After intermediate storage, bread loaves were fully baked to melt the recrystallized AP. The moisture redistribution that had occurred during the preceding intermediate storage phase, however, was not reversible. In large breads, the crumb moisture content decreased only slightly during intermediate storage because of their high crumb to crust ratio. Consequently, melting of the recrystallized AP was sufficient to refresh the crumb during final baking. In contrast to what is generally believed, the refreshed bread loaves did not firm faster than those produced by one-step baking. In this dissertation it was shown for the first time that the size of bread loaves is crucial in this context. Crumb of small bread loaves did substantially dry out during intermediate storage. Since this cannot be reversed by heat during final baking, we assume that smaller bread loaves do firm more rapidly after the final baking step.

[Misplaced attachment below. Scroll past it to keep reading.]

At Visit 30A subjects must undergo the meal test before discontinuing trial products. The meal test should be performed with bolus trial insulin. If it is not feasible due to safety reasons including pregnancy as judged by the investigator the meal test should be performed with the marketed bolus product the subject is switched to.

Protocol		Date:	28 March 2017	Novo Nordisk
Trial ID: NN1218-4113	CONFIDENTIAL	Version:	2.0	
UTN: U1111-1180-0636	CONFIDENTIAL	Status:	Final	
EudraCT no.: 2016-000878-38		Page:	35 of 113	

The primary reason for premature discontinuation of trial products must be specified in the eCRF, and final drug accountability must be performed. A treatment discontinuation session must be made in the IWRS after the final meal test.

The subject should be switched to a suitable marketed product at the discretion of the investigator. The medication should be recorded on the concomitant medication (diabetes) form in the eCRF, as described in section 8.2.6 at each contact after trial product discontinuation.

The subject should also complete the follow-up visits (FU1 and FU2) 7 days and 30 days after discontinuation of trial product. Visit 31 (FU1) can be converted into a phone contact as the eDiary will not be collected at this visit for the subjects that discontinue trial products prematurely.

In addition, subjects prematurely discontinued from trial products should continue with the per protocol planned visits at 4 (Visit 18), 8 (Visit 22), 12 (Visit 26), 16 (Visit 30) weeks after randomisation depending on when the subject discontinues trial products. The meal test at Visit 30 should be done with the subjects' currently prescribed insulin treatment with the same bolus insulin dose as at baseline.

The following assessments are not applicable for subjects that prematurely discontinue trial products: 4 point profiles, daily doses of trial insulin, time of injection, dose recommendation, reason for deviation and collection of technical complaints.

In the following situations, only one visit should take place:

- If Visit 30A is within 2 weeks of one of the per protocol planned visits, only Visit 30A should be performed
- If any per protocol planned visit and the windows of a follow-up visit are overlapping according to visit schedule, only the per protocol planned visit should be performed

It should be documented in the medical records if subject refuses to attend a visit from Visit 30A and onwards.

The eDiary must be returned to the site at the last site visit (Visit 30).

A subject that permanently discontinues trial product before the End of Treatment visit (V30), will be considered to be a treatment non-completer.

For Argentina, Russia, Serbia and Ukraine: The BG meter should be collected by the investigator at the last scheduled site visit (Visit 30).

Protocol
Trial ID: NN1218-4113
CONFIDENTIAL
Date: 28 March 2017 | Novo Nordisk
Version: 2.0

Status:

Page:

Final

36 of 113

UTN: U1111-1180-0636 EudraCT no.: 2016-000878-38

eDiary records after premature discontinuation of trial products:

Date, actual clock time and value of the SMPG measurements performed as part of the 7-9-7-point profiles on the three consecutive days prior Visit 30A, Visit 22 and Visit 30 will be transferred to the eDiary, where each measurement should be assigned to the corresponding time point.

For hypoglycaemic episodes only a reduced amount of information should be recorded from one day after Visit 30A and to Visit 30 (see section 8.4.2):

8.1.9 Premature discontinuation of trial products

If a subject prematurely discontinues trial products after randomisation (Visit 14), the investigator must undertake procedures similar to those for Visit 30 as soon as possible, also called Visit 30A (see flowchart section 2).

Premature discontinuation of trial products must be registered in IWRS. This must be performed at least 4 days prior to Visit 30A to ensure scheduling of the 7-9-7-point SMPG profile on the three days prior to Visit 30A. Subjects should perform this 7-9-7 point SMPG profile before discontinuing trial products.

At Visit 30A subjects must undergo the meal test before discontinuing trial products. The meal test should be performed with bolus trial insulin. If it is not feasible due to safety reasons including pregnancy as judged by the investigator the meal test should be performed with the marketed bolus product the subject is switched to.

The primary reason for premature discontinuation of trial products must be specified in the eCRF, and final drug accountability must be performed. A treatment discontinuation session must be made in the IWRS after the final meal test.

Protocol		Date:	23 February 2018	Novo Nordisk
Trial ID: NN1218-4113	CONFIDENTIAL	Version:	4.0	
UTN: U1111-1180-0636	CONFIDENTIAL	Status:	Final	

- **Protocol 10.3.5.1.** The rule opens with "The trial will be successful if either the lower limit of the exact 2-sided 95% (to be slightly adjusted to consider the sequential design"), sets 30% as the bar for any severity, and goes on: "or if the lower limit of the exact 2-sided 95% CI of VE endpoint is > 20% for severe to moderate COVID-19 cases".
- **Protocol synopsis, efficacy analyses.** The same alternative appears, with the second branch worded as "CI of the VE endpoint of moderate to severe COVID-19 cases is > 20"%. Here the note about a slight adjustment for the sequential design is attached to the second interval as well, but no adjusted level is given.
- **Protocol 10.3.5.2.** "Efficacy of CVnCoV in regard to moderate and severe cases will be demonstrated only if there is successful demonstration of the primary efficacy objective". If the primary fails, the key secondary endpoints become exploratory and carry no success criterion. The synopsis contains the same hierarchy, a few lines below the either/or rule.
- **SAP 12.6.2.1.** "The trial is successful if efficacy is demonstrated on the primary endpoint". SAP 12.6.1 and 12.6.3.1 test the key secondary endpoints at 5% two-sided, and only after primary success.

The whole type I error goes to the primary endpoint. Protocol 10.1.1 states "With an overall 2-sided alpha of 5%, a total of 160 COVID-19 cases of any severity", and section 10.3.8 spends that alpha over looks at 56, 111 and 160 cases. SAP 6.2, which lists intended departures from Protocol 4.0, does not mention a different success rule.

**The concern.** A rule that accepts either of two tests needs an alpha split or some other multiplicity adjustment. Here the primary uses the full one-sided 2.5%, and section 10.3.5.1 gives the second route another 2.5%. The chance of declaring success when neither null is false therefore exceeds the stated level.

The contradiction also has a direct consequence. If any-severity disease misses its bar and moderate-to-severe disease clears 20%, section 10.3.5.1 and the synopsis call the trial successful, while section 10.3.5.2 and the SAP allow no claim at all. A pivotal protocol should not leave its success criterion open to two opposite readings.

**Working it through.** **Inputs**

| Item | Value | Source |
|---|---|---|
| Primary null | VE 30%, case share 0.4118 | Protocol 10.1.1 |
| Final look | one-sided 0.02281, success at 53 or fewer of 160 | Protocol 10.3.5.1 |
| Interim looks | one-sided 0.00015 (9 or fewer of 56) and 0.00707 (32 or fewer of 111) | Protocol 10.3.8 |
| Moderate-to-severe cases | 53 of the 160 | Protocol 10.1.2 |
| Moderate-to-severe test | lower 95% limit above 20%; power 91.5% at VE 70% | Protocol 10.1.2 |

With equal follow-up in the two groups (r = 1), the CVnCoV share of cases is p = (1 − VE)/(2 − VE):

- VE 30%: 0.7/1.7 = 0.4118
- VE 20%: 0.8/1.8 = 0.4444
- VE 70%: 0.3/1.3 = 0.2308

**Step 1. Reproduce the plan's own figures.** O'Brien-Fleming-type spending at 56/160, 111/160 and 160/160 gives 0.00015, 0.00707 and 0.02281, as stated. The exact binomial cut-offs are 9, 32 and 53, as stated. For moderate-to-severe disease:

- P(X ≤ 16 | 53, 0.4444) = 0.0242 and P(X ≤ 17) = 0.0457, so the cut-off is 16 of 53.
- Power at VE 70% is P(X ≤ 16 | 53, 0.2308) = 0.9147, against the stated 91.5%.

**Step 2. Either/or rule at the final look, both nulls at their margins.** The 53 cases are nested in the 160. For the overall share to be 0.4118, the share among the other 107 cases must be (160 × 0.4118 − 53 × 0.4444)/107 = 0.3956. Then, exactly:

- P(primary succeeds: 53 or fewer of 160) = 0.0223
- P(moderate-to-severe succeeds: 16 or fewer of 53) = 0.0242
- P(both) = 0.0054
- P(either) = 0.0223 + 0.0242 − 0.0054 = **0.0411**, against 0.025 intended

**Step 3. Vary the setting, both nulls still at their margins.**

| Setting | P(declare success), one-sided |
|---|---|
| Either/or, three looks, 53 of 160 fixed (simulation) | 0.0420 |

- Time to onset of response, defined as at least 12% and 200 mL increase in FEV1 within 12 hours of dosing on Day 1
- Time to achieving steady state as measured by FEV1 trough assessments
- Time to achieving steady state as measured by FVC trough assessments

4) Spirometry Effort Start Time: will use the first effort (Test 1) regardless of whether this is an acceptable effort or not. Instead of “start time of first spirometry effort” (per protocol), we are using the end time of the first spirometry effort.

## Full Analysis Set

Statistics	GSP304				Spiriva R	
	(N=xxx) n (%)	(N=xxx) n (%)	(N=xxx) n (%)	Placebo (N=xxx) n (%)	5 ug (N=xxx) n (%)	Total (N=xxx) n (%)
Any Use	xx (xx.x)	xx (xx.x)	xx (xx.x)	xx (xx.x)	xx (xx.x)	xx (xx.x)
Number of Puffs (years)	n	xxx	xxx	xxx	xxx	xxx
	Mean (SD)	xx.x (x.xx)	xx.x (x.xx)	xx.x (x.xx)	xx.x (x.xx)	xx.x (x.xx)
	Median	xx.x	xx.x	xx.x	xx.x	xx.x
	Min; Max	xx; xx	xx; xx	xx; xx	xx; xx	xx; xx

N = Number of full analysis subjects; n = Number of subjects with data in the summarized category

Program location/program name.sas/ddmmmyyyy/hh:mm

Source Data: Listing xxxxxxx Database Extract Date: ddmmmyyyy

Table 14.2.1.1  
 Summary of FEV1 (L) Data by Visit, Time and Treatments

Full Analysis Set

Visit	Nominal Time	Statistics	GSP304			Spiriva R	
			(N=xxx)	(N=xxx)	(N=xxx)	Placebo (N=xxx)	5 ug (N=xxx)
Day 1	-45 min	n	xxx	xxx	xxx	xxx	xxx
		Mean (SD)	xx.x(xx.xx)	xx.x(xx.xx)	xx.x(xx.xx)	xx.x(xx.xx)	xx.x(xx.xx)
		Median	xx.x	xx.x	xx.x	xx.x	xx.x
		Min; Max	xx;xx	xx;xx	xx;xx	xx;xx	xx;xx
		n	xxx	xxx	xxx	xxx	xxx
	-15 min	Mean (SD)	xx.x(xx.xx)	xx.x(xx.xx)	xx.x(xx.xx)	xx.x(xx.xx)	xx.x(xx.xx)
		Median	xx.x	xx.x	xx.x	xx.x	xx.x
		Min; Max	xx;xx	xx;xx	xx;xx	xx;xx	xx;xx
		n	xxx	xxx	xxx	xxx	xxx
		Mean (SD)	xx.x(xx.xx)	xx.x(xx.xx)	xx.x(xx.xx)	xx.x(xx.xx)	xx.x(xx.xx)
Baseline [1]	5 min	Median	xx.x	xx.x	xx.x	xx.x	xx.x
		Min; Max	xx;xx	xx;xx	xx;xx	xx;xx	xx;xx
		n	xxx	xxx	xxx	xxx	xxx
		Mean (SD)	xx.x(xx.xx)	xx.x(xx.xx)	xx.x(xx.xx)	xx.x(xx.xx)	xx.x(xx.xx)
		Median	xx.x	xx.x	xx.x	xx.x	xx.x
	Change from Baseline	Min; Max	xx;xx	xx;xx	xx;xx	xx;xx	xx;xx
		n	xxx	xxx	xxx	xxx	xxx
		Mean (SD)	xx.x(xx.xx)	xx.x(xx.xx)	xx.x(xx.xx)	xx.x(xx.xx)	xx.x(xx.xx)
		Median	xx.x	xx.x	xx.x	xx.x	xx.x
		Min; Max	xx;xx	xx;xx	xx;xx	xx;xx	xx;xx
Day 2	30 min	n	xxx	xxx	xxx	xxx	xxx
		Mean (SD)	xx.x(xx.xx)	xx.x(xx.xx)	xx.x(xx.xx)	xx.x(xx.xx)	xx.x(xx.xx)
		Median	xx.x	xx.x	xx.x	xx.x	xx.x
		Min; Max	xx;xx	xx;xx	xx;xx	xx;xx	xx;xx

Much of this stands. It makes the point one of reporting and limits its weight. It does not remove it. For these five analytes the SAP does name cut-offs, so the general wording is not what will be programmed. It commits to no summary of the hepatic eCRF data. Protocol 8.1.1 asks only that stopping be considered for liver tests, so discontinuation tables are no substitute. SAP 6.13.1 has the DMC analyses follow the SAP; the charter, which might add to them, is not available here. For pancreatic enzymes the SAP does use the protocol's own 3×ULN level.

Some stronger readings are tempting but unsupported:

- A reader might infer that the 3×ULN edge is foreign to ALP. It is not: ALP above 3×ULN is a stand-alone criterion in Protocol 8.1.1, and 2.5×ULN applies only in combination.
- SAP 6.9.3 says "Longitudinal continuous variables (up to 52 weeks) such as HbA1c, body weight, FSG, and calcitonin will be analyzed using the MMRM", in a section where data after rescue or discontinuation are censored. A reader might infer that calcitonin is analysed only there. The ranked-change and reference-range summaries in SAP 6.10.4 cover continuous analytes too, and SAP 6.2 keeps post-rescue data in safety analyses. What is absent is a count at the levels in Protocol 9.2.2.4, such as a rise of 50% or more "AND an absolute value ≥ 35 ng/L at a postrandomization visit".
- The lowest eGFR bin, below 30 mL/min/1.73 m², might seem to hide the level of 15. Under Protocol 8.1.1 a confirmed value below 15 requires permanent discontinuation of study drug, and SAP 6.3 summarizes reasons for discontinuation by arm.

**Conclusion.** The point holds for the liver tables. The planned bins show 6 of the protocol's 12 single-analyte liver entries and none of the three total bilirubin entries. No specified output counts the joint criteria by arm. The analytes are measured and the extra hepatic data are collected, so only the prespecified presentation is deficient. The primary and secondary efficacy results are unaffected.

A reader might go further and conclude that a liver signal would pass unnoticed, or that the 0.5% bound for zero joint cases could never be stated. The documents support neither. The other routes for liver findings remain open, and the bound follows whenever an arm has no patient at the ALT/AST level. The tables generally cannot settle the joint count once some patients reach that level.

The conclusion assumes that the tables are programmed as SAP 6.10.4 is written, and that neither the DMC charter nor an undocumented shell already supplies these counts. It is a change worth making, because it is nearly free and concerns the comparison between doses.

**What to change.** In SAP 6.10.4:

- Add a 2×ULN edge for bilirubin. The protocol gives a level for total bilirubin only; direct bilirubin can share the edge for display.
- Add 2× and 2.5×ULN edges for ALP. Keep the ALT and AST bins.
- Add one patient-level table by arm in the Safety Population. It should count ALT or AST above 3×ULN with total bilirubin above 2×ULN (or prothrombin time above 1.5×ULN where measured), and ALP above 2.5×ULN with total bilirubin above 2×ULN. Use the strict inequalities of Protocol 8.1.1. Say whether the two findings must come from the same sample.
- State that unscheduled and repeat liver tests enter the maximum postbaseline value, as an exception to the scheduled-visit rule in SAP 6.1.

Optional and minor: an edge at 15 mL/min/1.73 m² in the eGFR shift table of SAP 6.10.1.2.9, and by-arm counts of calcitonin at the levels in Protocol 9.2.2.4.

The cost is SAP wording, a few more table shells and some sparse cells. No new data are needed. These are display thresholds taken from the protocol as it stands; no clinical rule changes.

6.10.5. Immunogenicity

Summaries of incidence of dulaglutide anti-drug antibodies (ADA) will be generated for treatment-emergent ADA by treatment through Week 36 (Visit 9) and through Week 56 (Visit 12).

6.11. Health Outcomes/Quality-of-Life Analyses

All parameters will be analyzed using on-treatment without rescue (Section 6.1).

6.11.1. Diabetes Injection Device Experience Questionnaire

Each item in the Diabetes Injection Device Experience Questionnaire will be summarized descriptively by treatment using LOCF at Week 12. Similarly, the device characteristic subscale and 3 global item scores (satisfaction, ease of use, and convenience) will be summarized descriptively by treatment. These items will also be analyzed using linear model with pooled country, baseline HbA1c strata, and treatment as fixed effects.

In summary, starch transitions and water redistribution greatly contribute to fresh and stored bread properties. The amount and structure of AM and AP in bread determine the timing and extent of changes in the starch fraction during baking, cooling and storage of bread. The formation of the gluten network and AM network during baking and cooling is responsible for the crumb texture of fresh bread. AP recrystallization during storage makes an important contribution to crumb firming. It was shown that water redistribution as well is an integral part of crumb firming, especially when bread was first partially and later, after intermediate storage, was fully baked. In-depth understanding of the functionality of AM and AP and the related water mobility allows defining an ideal starch in flour for bread making purposes. Such starch has an AM to AP ratio and AM chain length distribution corresponding to that of regular wheat starch and a high portion of outer AP branch chains that are too short to crystallize.